On my first trip there, by bus, I didn’t realise that what looked like a dreich, abandoned industrial warehouse with not a shop or cafe in sight was where I was meant to disembark, so I ended up going halfway back to Glasgow.
I finally made it to the paper’s now-closed offices located over the dual carriageway, and, as I would discover, they would shake slightly, and unnervingly, when a large lorry passed underneath.
It was all in sharp contrast to illustrations of what the town centre had been designed to look like – a Utopia highlighted in the BBC’s pioneering satellite broadcast in 1967, with presenter Magnus Magnusson speaking of the “prize-winning” and “visionary” New Town, whose flagship Brutalist building let inhabitants shop free of “the monster” of the car, and which would house penthouse apartments above bowling alleys and cinemas.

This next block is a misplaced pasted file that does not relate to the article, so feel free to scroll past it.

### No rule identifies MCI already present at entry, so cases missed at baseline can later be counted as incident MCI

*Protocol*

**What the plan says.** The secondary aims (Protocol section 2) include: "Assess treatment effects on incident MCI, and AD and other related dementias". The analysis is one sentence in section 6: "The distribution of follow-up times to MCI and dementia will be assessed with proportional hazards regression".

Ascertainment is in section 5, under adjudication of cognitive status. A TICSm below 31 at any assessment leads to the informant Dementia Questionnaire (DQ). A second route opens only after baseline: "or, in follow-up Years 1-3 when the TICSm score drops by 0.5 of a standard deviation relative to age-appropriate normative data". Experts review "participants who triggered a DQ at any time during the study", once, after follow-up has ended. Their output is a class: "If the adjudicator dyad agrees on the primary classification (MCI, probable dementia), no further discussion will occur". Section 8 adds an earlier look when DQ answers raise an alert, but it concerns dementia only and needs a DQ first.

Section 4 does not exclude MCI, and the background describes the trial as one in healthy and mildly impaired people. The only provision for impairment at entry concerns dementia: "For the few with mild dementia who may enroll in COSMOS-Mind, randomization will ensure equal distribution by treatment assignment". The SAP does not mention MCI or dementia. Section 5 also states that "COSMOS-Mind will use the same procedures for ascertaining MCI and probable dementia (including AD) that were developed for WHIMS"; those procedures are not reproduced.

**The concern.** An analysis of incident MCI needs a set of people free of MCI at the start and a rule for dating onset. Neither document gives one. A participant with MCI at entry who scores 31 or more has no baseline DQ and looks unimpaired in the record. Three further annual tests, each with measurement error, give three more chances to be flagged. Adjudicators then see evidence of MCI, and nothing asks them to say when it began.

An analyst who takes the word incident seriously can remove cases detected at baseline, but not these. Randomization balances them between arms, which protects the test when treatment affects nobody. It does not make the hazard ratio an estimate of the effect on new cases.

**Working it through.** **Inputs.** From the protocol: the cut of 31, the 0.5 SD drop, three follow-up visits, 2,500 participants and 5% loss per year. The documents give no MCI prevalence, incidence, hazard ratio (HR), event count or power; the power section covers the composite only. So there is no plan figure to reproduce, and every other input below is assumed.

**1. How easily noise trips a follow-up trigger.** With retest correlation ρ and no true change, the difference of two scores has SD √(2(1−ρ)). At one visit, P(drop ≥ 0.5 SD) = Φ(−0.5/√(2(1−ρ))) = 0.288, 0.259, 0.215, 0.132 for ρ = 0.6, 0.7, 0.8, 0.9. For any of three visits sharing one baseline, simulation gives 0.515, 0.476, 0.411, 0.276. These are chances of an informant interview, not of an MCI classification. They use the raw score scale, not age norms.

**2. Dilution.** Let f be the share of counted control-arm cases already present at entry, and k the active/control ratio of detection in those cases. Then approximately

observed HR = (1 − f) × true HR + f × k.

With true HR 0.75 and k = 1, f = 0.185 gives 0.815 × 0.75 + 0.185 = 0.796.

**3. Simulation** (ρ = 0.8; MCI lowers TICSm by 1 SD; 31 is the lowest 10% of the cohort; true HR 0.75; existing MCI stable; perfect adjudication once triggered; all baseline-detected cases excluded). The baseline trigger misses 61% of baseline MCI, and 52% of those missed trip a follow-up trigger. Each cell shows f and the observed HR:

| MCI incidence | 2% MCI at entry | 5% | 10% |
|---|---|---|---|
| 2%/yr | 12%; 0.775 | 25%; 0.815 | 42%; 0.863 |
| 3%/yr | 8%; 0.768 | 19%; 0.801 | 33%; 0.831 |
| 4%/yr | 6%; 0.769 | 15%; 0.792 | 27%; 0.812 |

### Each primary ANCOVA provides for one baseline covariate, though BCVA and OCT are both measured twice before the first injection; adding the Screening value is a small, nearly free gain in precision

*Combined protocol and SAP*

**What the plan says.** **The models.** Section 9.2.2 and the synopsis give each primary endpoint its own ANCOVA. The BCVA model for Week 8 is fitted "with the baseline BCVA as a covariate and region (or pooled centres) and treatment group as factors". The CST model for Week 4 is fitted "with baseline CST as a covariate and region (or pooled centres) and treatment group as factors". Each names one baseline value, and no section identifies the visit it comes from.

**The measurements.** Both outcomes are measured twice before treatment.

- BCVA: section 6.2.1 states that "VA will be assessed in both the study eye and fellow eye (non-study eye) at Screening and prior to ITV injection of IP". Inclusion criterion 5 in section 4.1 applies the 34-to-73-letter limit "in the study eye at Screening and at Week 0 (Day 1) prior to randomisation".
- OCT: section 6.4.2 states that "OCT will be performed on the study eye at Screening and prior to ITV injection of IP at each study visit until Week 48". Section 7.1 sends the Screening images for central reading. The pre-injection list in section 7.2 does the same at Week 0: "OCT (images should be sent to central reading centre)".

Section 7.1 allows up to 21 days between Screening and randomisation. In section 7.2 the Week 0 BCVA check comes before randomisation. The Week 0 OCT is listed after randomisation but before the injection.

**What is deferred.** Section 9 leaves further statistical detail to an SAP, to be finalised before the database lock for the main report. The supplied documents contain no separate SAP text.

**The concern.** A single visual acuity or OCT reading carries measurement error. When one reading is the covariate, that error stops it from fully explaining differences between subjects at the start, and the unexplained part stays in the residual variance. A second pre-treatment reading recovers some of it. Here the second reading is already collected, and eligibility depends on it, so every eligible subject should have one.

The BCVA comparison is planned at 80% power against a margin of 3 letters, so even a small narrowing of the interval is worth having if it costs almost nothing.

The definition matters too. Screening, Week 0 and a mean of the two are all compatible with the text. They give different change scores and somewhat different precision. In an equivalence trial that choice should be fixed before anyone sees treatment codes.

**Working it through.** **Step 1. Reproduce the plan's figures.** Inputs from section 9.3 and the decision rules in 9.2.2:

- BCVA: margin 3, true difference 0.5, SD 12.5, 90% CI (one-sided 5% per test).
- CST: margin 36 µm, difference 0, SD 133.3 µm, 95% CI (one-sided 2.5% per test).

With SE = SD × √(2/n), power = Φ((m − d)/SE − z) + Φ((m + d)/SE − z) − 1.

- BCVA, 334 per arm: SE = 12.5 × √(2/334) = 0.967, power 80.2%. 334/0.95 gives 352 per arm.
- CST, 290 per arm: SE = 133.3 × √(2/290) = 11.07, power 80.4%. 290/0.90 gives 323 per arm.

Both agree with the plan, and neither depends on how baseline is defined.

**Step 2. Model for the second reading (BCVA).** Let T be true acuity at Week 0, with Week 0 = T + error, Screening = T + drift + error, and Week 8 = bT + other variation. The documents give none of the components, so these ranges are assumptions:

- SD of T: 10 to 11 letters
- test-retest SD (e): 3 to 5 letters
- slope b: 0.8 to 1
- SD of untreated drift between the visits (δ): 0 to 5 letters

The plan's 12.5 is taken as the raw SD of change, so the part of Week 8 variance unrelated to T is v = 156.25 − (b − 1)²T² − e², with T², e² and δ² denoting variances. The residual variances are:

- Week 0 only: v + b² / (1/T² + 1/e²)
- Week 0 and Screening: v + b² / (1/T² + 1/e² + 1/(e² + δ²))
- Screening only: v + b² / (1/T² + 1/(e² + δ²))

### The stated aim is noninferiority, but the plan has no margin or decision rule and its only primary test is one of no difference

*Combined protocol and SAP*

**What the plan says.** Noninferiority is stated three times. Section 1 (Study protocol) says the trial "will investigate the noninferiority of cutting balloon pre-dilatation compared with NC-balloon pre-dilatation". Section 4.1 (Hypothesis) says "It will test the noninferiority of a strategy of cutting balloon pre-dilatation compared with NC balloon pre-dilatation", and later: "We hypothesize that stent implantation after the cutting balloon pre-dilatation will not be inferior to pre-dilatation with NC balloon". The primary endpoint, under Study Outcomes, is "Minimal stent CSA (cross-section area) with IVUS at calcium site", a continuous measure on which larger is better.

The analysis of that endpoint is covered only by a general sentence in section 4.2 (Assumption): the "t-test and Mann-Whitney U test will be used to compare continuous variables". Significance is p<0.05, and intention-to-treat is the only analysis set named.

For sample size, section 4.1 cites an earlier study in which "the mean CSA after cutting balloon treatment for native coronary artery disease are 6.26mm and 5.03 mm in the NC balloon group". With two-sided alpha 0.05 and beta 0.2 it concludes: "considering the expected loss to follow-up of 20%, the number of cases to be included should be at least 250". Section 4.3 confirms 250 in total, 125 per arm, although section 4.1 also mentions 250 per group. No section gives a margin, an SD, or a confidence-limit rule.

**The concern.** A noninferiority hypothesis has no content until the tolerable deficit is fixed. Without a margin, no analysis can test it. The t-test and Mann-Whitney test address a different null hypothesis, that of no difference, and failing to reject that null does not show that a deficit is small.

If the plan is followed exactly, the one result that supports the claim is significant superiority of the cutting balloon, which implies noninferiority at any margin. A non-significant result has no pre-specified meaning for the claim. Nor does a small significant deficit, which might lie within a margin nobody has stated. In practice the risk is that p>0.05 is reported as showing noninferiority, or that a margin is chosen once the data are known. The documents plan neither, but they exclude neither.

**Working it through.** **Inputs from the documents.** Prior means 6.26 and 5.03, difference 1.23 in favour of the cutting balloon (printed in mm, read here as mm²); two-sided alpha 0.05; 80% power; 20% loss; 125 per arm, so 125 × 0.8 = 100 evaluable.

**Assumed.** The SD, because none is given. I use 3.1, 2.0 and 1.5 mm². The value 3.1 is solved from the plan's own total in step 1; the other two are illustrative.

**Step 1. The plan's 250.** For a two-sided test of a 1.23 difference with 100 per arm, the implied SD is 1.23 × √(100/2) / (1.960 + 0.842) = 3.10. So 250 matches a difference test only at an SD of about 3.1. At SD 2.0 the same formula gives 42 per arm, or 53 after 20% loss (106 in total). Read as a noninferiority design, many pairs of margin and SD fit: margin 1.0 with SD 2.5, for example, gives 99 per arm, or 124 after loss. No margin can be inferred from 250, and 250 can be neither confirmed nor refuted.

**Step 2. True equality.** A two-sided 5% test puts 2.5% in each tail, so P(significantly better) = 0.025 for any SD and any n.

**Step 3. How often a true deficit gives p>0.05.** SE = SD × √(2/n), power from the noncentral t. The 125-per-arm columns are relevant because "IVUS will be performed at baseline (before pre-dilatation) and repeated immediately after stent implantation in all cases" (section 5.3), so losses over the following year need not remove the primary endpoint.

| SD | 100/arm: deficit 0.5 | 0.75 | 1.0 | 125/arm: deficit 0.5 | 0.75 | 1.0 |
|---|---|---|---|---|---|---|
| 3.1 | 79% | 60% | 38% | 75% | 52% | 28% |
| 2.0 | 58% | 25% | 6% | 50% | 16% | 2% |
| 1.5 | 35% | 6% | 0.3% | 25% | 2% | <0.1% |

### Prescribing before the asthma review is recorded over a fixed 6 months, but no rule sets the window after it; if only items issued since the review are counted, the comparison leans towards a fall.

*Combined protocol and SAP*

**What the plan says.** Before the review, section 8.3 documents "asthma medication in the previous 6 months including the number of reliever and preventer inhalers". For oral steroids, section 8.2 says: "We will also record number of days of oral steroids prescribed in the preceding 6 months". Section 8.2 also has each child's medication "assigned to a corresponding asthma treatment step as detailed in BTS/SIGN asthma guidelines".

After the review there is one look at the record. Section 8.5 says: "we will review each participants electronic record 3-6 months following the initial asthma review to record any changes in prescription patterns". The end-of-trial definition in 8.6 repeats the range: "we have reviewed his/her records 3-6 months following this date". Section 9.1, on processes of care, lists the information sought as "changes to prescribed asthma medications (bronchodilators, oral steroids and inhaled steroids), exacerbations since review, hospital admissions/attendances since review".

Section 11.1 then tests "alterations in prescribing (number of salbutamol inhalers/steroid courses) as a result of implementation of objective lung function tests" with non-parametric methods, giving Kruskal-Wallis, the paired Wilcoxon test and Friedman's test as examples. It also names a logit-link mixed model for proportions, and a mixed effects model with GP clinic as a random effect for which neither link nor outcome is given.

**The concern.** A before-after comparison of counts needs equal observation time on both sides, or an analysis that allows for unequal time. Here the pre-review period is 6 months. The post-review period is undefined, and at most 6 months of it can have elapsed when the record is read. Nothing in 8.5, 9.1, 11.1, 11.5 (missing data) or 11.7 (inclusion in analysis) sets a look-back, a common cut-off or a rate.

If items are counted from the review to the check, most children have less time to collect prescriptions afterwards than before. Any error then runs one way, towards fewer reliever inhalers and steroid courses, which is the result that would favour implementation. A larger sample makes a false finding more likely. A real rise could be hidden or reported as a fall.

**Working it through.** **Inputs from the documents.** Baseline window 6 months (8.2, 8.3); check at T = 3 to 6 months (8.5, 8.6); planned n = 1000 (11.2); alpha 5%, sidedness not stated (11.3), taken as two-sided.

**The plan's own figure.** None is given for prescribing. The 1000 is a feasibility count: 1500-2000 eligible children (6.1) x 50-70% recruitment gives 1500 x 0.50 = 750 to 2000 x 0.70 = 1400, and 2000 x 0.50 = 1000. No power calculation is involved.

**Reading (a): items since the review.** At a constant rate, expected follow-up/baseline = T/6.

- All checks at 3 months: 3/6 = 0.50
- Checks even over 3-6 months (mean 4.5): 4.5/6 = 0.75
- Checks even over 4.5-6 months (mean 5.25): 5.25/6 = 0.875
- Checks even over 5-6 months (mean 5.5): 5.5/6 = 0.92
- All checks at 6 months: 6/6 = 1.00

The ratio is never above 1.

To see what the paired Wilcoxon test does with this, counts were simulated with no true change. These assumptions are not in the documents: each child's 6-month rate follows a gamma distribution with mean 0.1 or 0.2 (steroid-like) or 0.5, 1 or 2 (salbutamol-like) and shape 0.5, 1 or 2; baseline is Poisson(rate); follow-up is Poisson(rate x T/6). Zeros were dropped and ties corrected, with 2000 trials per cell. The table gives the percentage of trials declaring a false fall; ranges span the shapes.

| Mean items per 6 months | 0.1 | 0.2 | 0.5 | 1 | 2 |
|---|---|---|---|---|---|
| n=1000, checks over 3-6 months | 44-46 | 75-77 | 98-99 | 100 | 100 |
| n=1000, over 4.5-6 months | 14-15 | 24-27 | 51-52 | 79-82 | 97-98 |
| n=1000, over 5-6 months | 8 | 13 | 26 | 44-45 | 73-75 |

Fast-forwarding a few decades, Cumbernauld would rack up many more prizes – but for the wrong reasons, such as the Carbuncle Award, and it was not hard to see why. The building had a confusing and disjointed layout, while abrasive, unpainted concrete pillars and cracks that let in rainwater had both become commonplace features.
The increasing number of empty retail units would only accelerate when The Antonine Shopping Centre opened in 2007, and whenever I went past the distinctive, gravity-defying, “on stilts” section of the 1960s building near entrances to both, I felt like it would collapse on top of me.
But the negative headlines overshadowed a town with much to be proud of; its setting for Gregory’s Girl, its Roman history, its What’s it called, Cumbernauld? catchphrase, the Irn-Bru factory, and, as I saw first-hand, a large amount of selfless community work.
We would also get a visit from the occasional group of architecture students, who would look at the building through fresh and enthusiastic eyes. But to me the structure isn’t a rough diamond that could be polished to resemble the original vision, it’s a run-down structure that does not do its people justice.